While changes in the ancient market-share rivalry between chipmakers Intel and Advanced Micro Devices were unremarkable in 2010, the emergence of Apple as a force was anything but.
"The competitive state of affairs remained very much the same two-horse race it has been for more than 20 years, with Intel firmly in the lead and AMD a distant second," IHS iSuppli said in a research note today.
Intel finished 2010 with an 81 percent share of global microprocessor revenue, up a scant 0.4 percentage points from its 80.6 percent in 2009. Meanwhile, AMD ended the year … Read more
Federighi, who's taking over for departing Mac veteran Bertrand Serlet, left Apple in February of 1999 for business software company Ariba, and wound up coming back 10 years later to help Apple build the Mac OS, which ships on the company's desktop and notebook computers.
Now, according to Apple's announcement earlier this week, he's stepping into a role many are watching closely: he'll be running the Mac OS group at a time of uncertainty as to what, exactly, a computer is--what form factor it's in; what … Read more
When U.S. Air Force Combat Controller Ron Walker dropped his iPhone 4 more than 1,000 feet out of a plane traveling 150 miles per hour, he was pretty sure his relationship with his phone (unlike his contract with his carrier) had just been terminated.
Walker is a jump master who makes sure the plane is in the right position before handing parachute jumpers over to the mercy of gravity. When he leaned out of the plane somewhere above North Carolina to take a look at landmarks below, he says, his iPhone slipped out to take on a new role as a real-life math and physics SAT question.
Once back on the ground, and with the help of MobileMe, a friend, and an ATV, Walker says he was soon reunited with the phone, which he declares was completely unscathed in its Griffin Motif TPU case. He originally shared his story and photos with iLounge.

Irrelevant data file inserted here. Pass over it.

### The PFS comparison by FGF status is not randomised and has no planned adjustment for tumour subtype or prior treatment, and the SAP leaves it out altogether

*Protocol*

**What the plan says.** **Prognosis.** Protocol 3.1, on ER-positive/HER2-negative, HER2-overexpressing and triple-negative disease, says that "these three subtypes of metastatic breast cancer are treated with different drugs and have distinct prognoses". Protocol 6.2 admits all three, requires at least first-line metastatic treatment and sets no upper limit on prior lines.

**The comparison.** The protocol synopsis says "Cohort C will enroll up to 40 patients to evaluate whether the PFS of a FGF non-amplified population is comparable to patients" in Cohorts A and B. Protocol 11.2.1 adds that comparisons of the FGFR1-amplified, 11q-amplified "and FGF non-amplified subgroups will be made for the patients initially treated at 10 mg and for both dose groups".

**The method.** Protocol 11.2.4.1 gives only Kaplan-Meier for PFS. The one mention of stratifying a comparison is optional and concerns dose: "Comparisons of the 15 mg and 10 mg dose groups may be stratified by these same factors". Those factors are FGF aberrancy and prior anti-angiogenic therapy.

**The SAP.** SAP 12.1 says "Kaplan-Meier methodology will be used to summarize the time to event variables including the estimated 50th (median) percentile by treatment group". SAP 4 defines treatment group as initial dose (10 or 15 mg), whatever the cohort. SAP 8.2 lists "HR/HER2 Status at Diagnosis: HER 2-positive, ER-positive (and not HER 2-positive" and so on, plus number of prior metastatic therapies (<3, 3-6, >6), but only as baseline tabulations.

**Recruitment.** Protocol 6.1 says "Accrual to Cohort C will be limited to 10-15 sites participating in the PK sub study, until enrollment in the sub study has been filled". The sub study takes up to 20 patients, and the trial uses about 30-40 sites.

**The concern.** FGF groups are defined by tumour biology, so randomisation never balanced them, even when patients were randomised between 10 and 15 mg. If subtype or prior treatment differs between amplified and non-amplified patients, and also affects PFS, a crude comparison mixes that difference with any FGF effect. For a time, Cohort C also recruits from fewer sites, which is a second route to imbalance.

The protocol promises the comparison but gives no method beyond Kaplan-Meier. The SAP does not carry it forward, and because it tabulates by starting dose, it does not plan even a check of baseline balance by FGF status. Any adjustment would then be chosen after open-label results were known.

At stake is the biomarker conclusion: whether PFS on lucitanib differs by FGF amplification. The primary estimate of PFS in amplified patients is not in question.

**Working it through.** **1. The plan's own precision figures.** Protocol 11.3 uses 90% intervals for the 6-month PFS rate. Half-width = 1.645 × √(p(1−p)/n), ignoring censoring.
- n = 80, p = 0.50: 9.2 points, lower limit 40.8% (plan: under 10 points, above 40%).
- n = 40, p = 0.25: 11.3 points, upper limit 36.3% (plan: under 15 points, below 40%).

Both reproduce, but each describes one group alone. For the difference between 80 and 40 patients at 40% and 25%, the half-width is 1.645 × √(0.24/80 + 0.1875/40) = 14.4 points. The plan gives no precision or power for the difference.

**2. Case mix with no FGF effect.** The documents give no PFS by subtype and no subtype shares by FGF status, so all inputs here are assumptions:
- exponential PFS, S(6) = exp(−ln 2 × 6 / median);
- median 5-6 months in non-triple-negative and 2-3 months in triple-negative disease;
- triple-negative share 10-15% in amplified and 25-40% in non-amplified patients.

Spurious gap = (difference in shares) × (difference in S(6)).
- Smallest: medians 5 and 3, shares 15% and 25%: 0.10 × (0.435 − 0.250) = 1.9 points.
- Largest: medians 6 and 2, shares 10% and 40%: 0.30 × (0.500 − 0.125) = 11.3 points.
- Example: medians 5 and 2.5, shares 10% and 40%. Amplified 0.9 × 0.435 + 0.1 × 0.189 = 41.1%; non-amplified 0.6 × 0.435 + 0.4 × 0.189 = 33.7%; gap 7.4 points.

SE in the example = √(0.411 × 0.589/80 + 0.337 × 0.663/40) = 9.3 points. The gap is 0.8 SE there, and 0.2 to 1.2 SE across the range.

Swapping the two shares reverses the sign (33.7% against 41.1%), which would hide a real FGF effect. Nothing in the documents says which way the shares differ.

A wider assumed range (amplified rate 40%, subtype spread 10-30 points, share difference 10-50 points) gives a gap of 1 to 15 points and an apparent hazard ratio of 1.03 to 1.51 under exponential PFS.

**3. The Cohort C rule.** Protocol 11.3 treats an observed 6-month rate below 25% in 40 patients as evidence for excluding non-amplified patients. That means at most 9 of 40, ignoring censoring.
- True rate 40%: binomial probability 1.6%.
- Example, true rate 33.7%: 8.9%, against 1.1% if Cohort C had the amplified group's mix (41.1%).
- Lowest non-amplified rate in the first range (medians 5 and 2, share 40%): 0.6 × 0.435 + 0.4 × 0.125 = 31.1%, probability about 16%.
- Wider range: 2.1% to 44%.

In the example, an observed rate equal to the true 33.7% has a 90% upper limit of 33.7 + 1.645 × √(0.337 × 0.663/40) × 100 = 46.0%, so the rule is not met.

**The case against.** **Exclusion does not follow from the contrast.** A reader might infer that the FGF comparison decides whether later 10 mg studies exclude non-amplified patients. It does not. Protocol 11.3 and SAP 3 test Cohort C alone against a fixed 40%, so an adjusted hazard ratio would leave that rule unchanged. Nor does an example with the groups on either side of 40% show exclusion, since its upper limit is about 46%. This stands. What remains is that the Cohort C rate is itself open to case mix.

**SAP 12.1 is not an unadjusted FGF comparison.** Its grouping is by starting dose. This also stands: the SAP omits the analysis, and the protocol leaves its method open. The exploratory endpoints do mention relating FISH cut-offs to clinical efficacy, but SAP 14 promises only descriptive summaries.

Walker says he believes the phone's fall may have been broken by leaves and pine needles in the forested area where it landed (rather than the nearby lake or two-lane highway, fortunately.) The iPhone's survival credibility has also been demonstrated through more wet encounters, but I know a good reason to geek-out algebra style when I see one: if an iPhone 4 is traveling at 150 miles per hour on a 3G network and falls 1,000 feet, when does the plane get to Charleston? And does it drop your call?… Read more
Apple's record sales and growth could continue for the next two years, pushing the company to becoming a $200 billion behemoth and eventually dwarfing the revenue of tech giants like IBM and Hewlett-Packard, according to one analyst.
That claim was made by Forrester Research's founder and CEO George Colony during an interview with Bloomberg earlier today. Colony suggested that the company's hardware successes with the iPad and iPhone had created a cycle where those same customers buy applications in the App Store, then continue to buy Apple's products to keep using the software.
Apple's AirPlay video streaming technology could be making the leap from the Apple TV set-top box to non-Apple living room hardware.
A report by Bloomberg, which cites anonymous sources, says Apple is weighing a licensing program for the video component of its AirPlay technology that would let gadget makers incorporate the wireless streaming into televisions and set-top boxes.